Tuesday, March 28, 2017

Going for gold

I’ve spent the past six years advising Hodinkee readers to err on the side of reserve and always to choose the subtleties of refinement and the intelligence of design over decoration. I can’t tell you how many times I’ve dissuaded them from buying a gold watch in favor of a steel one. But no more. I am declaring – along with a few of my equally idiotic friends – that this summer, the summer of 2014, will be golden!

It’s true. I’ve been buying and wearing more colored gold (yellow or rose) than I’ve ever done in my life. And it began because, well, I’m 31 now and I think that’s a really great age to start going gold.

However, I haven’t been buying your average yellow-gold watch from the corner retailer. I’ve been hunting and choosing vintage chronographs from the likes of Zenith and Universal Genève on eBay for less than £3,000. I bought a very rare Amagnetic Patek Philippe from 1957 (pictured) for less than a steel, quartz-powered ladies’ Patek might cost brand new. I even bought a 14ct yellow-gold Rolex Daytona dating back to 1975, which I have since declared to be the single best looking wristwatch ever made.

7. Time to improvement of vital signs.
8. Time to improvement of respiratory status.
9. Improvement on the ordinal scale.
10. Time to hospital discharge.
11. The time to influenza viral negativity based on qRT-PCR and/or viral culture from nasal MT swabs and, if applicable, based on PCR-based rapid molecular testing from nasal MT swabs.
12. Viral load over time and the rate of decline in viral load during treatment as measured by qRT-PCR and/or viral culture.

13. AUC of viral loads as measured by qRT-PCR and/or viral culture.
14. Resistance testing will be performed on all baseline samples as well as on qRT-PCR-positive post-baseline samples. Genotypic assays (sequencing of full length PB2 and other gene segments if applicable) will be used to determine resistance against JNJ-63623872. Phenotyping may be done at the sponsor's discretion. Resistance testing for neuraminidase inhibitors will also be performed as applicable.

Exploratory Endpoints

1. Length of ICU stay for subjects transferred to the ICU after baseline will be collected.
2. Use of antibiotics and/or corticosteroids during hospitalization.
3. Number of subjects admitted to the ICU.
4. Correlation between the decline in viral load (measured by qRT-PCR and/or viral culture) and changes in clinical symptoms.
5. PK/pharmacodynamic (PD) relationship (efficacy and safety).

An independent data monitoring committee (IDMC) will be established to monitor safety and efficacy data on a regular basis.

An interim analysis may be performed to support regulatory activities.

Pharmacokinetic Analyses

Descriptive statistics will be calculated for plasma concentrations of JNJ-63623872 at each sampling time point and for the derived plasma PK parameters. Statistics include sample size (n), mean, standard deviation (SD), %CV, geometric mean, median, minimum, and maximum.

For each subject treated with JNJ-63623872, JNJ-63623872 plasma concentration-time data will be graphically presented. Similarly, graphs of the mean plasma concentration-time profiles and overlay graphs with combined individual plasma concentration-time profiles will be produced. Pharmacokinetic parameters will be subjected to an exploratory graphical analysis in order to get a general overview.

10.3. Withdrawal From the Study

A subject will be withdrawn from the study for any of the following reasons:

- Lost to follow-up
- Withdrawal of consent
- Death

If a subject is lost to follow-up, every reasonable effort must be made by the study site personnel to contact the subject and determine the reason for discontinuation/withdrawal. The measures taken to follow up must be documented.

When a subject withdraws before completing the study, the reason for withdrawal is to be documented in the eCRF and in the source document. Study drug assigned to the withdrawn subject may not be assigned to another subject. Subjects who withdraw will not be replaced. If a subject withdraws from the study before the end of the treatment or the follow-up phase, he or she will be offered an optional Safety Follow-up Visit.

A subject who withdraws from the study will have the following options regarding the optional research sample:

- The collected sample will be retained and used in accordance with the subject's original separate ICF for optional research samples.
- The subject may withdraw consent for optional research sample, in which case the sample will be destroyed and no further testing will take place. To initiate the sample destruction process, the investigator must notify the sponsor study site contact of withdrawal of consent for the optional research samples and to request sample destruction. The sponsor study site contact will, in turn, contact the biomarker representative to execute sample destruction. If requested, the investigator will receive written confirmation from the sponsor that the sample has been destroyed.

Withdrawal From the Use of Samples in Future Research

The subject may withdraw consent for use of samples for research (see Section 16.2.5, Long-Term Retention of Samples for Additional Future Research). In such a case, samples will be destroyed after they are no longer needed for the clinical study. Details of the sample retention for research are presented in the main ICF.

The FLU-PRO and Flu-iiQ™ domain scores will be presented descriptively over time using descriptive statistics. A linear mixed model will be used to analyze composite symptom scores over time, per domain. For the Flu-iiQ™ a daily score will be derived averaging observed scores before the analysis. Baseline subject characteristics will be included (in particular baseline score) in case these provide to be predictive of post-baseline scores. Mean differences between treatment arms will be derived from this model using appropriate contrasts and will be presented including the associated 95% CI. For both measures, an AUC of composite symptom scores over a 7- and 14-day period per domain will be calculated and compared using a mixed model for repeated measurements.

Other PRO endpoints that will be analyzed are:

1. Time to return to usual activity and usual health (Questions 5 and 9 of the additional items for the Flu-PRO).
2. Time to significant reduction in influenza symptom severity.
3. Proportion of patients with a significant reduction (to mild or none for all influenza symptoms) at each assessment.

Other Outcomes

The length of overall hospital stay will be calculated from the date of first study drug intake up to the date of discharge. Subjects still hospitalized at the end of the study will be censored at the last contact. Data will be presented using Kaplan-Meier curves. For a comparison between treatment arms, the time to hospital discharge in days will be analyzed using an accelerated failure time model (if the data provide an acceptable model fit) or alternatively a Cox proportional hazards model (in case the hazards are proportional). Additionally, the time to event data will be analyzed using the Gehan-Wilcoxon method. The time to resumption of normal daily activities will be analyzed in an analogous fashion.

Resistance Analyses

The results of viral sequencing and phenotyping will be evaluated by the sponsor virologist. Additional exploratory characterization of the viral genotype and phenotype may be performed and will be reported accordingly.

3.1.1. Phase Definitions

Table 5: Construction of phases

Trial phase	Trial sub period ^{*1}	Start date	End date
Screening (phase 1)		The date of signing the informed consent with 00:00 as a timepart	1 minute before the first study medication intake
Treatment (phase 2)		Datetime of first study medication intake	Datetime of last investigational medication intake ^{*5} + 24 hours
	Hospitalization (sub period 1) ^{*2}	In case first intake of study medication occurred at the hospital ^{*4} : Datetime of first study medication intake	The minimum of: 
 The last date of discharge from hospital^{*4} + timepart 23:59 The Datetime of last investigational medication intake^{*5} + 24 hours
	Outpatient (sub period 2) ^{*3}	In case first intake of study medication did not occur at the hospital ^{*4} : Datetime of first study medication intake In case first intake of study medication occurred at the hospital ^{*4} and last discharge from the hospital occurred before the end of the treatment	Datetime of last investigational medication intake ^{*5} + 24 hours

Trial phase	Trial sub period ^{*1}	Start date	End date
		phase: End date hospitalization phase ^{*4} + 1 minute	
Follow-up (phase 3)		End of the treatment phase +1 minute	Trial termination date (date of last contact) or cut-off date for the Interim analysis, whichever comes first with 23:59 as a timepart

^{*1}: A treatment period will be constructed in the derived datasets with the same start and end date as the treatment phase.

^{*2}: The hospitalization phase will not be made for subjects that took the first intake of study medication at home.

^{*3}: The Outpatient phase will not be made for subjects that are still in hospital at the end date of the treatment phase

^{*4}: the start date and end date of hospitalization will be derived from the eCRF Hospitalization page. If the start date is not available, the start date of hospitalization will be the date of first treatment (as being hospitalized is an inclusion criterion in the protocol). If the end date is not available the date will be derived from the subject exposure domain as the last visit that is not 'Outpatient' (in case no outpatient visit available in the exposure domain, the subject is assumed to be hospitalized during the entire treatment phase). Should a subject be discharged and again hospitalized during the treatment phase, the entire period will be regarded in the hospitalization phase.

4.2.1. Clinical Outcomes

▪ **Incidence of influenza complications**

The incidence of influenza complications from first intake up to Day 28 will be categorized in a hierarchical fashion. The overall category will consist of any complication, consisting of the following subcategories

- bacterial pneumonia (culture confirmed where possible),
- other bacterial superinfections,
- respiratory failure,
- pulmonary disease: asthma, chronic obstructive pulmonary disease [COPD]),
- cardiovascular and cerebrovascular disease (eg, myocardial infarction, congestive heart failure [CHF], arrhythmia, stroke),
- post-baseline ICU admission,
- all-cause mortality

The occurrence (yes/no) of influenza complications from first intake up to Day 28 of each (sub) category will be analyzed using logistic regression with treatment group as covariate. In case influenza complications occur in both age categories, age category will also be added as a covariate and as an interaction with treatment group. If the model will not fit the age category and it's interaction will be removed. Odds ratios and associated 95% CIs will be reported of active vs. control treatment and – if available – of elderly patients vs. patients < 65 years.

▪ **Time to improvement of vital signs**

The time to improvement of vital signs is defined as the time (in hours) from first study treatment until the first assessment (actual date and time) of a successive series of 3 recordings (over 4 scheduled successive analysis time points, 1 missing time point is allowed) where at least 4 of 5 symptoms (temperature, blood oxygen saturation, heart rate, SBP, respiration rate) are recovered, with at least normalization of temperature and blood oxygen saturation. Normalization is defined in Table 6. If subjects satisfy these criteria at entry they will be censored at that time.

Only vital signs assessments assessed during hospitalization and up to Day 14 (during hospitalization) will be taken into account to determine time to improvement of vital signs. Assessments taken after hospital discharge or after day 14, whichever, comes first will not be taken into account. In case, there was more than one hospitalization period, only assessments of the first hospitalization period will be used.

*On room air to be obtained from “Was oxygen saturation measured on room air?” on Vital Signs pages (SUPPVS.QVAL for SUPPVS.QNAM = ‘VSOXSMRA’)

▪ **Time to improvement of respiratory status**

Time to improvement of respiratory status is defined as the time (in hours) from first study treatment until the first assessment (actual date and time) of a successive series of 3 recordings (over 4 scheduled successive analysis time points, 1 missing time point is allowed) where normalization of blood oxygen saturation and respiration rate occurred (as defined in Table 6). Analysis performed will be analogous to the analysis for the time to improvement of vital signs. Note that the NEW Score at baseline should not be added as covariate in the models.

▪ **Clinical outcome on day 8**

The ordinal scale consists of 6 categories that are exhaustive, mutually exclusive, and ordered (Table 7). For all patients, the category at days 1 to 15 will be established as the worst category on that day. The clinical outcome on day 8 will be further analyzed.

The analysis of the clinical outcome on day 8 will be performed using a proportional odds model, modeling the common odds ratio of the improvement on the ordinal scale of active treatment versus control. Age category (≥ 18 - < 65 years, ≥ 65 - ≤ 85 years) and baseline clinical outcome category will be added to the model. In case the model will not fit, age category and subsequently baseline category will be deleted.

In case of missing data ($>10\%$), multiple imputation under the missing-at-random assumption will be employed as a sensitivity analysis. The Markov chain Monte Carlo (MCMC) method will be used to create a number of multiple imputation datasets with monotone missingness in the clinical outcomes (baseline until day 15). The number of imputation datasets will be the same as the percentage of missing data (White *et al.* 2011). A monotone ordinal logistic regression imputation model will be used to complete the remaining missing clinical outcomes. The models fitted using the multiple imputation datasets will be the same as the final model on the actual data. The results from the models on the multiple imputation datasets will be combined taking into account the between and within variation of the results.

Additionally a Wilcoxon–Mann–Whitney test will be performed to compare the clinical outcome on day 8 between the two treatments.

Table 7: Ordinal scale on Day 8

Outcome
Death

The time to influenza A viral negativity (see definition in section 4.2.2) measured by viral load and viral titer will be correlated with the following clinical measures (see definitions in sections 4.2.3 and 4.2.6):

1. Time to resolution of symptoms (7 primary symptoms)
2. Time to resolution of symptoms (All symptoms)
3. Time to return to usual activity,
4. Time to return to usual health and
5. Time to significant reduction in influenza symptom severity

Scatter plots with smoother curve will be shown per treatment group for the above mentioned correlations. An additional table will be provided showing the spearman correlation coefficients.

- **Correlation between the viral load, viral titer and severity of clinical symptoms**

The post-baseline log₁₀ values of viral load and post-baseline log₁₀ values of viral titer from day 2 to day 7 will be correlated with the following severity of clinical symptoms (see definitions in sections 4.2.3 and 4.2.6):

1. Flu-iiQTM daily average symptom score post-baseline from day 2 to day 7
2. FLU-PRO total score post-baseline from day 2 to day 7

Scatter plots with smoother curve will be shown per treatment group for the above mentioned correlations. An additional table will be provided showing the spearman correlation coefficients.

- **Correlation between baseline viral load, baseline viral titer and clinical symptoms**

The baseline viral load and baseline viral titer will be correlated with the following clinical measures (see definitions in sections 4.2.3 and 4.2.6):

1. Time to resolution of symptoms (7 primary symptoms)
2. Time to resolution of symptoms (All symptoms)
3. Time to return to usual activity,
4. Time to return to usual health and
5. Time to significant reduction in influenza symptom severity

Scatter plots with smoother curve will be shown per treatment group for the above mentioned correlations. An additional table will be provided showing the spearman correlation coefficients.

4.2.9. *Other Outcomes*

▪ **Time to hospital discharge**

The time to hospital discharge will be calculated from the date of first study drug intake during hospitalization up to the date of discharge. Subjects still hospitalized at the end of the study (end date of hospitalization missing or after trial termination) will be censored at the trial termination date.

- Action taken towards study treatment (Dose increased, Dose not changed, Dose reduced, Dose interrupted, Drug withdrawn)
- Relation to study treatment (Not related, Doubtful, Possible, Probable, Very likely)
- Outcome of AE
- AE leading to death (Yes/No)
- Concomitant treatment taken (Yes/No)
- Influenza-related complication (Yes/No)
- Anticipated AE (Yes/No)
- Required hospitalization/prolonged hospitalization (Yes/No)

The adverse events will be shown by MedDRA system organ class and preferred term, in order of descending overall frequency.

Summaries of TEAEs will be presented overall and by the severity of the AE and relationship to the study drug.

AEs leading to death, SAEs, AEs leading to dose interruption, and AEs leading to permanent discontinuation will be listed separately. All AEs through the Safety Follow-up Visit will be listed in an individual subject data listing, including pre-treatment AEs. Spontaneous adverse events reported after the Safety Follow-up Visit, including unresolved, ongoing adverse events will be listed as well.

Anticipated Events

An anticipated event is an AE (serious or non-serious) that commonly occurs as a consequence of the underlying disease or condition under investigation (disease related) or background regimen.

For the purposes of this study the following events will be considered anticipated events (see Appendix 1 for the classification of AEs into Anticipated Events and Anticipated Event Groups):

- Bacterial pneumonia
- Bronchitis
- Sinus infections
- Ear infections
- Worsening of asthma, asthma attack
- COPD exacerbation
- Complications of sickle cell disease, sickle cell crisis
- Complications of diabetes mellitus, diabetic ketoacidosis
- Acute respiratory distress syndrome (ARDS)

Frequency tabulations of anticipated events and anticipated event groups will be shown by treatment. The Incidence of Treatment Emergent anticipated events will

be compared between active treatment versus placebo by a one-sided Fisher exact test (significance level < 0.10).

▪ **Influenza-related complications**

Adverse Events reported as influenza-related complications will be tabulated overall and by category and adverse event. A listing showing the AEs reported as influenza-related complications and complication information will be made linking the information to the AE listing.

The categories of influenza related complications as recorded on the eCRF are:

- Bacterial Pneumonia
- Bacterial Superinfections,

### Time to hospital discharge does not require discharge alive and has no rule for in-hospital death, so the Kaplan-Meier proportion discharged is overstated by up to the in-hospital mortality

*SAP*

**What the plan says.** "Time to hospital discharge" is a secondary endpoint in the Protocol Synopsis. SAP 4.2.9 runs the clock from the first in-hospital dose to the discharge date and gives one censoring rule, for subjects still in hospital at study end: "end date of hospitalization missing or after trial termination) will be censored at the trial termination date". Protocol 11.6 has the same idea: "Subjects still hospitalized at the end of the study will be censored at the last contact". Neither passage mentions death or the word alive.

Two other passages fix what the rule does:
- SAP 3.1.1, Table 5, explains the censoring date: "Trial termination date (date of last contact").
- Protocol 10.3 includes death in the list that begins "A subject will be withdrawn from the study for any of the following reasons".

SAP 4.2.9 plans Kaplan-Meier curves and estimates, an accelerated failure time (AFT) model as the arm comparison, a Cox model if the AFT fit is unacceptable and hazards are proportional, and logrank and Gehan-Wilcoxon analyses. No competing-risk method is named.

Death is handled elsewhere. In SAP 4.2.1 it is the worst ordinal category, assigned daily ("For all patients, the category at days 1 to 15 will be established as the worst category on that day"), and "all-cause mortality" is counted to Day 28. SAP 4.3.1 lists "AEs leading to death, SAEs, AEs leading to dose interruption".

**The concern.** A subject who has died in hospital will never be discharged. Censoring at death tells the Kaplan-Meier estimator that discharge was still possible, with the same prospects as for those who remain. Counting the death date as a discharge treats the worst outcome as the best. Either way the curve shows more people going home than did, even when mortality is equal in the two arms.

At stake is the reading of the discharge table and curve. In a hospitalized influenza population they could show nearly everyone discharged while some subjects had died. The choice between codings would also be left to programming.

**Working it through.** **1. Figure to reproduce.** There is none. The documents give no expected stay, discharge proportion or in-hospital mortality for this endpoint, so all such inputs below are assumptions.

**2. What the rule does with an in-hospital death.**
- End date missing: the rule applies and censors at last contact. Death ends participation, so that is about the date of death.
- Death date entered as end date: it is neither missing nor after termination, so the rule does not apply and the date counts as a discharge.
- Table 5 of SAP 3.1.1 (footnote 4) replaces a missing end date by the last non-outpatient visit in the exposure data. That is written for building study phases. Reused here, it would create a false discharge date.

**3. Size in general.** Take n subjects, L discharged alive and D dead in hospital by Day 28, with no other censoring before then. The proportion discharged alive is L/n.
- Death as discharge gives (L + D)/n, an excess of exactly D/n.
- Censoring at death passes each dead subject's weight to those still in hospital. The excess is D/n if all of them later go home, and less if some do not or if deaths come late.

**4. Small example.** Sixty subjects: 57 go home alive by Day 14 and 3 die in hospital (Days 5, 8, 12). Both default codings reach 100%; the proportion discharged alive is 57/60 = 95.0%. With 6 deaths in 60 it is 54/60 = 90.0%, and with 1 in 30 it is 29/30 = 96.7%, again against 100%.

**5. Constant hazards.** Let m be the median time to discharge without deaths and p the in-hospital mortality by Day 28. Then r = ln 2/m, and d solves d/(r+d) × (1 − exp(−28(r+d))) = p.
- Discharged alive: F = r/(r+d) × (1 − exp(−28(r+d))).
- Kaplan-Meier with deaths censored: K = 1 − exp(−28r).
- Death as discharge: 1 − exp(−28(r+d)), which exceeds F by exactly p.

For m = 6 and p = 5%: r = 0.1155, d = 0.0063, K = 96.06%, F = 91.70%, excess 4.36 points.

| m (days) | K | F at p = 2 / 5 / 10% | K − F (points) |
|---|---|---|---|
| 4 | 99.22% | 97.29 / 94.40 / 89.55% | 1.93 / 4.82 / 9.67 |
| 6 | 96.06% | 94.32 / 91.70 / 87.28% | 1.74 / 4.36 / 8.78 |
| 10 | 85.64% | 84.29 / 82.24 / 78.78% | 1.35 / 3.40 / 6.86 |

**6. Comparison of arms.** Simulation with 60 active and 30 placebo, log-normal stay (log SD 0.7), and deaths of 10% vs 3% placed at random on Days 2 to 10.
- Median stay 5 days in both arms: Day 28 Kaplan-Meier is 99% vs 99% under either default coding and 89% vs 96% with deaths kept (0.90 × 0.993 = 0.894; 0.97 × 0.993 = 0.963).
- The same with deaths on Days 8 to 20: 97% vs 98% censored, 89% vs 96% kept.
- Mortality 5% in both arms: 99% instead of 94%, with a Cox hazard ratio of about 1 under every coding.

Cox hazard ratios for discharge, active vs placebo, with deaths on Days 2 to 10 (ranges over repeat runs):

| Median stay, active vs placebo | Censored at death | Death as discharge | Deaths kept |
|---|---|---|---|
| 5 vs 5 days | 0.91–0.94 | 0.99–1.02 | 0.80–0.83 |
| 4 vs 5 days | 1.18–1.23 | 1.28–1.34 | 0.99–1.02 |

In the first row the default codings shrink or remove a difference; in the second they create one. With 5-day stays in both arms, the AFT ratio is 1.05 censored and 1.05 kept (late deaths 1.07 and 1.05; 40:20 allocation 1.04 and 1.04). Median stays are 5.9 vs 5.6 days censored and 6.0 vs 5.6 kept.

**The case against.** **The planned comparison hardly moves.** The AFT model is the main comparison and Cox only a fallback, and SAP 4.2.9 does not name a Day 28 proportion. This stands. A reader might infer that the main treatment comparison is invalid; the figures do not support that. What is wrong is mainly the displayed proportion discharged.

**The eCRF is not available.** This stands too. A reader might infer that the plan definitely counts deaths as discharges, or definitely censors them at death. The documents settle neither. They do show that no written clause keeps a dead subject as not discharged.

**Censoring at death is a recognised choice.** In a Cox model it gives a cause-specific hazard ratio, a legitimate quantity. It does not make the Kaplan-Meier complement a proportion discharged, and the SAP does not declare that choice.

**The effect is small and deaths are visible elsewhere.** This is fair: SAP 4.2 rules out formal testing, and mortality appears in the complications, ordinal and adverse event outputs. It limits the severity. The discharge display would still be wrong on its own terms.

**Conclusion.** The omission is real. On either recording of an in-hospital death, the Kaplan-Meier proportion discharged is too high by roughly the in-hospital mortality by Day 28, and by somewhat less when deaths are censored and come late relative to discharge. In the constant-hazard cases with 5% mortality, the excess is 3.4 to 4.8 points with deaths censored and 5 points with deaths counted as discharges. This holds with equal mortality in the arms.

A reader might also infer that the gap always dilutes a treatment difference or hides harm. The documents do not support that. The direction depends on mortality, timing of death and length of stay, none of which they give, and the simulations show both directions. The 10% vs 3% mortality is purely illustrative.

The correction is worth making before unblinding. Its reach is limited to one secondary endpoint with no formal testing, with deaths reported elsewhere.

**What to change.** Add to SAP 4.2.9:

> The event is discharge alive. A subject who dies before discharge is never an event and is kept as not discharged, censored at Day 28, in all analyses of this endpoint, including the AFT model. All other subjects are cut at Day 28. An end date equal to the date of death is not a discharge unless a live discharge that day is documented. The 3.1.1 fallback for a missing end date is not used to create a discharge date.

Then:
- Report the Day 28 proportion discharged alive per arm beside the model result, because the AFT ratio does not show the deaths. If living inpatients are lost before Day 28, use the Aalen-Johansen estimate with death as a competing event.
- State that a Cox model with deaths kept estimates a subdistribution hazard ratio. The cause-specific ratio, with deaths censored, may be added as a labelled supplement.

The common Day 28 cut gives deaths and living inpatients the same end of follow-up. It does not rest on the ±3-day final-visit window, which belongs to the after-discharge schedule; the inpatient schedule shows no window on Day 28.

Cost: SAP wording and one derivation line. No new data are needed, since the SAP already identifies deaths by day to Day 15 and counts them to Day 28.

A solid gold vintage watch provides an entirely different sensation on the wrist, with its brazed edges and warm, rich patina that dulls the often yellow sheen of new gold. It also expresses an entirely different sentiment to those around you – in particular when they find out how well-priced some vintage gold watches are, in many cases, less than their steel counterparts.

I also believe, as someone who observes the fluctuations of collectible watch markets, that it’s time the prices of vintage gold watches correct and rise to where the rest of the market sits. So now is the time to buy solid gold vintage wristwatches. They look fantastic against tanned skin, offer incredible intrinsic value and often great design heritage, and they’re poised to climb in value. Can you afford not to wear a golden glow this summer?

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